Before the pandemic even started, and timeshare resorts found themselves in a backpedal, Diamond resort owners were already feeling a little slighted. According to a 91-page class action lawsuit that was proposed this past August, Diamond (DRI) has supposedly been billing its members for the “burden of operating expenses” with “inflated annual fees” in an “unlawful” fashion. Although buyers have struggled to pinpoint the reason for ever-increasing dues for maintenance and special assessments, it appears they’re beginning to catch on. But will they be able to prove it?
What Does the Timeshare Lawsuit Entail?
The suit claims that Diamond resort owners have long dealt with this issue. Because of this, Diamond Resorts Management, Inc., ILX Acquisition and a number of corporate executives are included in the class action as defendants. It goes on to say, “Year after year, the Association’s controlling Directors, acting in concert with DRI’s principal executives and property management company, secretly shifted massive amounts of DRI’s internal corporate overhead expenses to the timeshare owners under the guise of legitimate common expenses of the Association.”
Despite vague explanations regarding the additional annual charges of the timeshare product, plaintiffs allege that DRI: “Concealed illicit hidden subsidies by means of false and misleading annual budgets disseminated to members electronically and through the mail.” While it’s proven difficult for vacation owners to uncover sales deceit in the past, physical (supposed) evidence makes this case intriguing.
Who’s Involved and Why Are They Filing Suit?
Class members include thousands of current and former Diamond Resort Owners from the Premiere Vacation Collection Owners Association. This involves an array of resorts in Indiana, Arizona, Colorado, Nevada and even Mexico and those who made purchases between 2011 and 2019. During the sale, buyers are required to make an initial payment “in the neighborhood of $20,000” in order to receive a points certificate. Upon signing, they are responsible for paying assessments every year.
According to the DRI lawsuit, these usually cost around $2,000 per year. Plaintiffs claim these points certificates are used by members to book resort reservations, like a form of currency. At the same time, they’re also supposed to be used to calculate member voting rights and how much they’re charged for annual assessments. But according to the lawsuit, many Diamond Resort owners don’t feel as though the association’s board of directors is managing this ethically.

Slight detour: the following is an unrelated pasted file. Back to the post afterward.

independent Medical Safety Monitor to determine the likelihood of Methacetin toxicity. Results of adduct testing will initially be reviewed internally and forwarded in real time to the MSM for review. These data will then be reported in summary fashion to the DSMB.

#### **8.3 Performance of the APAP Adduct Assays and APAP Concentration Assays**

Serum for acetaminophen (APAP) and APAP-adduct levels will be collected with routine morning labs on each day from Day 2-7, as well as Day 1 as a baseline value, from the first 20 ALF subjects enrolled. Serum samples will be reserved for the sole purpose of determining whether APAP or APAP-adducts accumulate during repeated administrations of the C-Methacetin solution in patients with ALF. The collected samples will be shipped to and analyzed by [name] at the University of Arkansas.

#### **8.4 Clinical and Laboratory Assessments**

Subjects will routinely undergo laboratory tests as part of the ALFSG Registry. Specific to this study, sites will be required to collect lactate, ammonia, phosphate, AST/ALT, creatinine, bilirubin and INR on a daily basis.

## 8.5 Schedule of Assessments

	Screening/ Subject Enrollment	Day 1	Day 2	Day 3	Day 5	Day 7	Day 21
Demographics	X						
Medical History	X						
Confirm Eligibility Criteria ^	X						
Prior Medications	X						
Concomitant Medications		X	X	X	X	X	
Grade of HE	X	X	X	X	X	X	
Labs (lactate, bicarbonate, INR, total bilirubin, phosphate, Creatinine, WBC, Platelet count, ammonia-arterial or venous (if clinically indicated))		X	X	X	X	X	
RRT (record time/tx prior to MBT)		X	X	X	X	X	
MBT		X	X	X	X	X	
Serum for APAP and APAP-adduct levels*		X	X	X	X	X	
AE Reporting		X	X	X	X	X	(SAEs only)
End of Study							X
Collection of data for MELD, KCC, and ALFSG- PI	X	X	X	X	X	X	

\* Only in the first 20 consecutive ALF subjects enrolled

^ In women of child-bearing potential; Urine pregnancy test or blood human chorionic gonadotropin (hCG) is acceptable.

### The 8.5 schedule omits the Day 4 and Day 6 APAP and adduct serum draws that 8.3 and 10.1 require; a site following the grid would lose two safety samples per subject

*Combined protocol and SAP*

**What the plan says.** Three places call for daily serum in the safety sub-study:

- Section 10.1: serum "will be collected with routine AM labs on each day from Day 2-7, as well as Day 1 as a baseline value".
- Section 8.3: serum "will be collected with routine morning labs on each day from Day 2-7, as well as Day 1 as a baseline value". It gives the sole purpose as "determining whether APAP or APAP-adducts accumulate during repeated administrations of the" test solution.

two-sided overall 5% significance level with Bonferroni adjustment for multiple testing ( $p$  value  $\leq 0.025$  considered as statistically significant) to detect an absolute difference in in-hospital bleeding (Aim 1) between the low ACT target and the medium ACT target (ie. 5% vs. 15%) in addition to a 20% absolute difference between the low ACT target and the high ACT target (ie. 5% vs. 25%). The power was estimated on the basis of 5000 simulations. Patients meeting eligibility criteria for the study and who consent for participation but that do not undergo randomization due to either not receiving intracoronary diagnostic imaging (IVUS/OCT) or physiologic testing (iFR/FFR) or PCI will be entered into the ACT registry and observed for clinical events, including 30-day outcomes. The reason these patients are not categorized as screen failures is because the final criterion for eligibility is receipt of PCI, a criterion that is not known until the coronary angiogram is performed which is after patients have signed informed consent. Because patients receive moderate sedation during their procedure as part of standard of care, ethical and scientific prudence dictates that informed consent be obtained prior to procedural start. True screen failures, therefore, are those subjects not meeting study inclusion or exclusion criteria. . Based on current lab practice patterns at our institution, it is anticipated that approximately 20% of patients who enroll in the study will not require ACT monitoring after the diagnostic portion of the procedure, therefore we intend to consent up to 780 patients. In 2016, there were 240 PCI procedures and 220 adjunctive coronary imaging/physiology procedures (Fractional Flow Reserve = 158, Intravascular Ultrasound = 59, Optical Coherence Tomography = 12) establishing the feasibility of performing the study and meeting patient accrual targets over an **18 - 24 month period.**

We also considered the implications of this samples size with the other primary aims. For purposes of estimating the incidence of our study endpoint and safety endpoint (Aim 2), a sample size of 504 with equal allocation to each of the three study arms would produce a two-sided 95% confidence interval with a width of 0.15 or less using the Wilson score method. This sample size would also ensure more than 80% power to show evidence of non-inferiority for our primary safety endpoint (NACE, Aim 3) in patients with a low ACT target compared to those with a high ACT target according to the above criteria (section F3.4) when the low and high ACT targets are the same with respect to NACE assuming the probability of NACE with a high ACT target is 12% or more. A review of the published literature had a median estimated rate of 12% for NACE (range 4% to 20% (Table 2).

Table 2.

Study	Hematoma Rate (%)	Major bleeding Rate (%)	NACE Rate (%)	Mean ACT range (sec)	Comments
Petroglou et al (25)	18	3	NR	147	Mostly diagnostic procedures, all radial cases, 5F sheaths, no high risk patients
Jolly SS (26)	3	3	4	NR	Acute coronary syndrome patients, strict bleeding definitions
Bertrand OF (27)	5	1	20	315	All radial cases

In fact, they claim the defendants are maintaining “absolute power” over fiscal affairs. In other words, they’re accusing DRI of packing their board of directors, (who are said to be democratically elected) with DRI executives. The lawsuit explains this by stating the defendants’ total membership share, including points from unsold timeshare units, is multiplied by nine to determine the companies’ voting power. This may allow them to minimize owner control and put a “stranglehold” on the association’s finances.
So, What Exactly Is DRI Accused of Doing?
Plaintiffs inevitably claim that defendants have consistently fixed annual budgets with a “reasonable approximation” of common expenses. This lawsuit states that the budget has never fully explained the subsidies that are paid to DRI to cover its overhead expenses. The lawsuit continues to argue that Diamond Resort owners have been misled about what they’re contractually obligated to pay as a result of each budget being “materially misleading”.
The lawsuit states that this information is not materially available or understood and many weren’t initially aware they were also paying for “billing, accounting, general and administrative fees” as well as “indirect corporate costs.”Therefore, the total amount charged to Diamond Resort Owners every year was “materially greater” than necessary.
Sadly, DRI members were forced to use persistence just to receive this type of information. “A labyrinth of vaguely-labeled hyperlinks on DRI’s website” was used to describe the process. Even after discovering breakdowns of fees, they were still left in the dark. Owners claim corporate subsidies were often “generically described” as “administrative costs” instead of what they really were.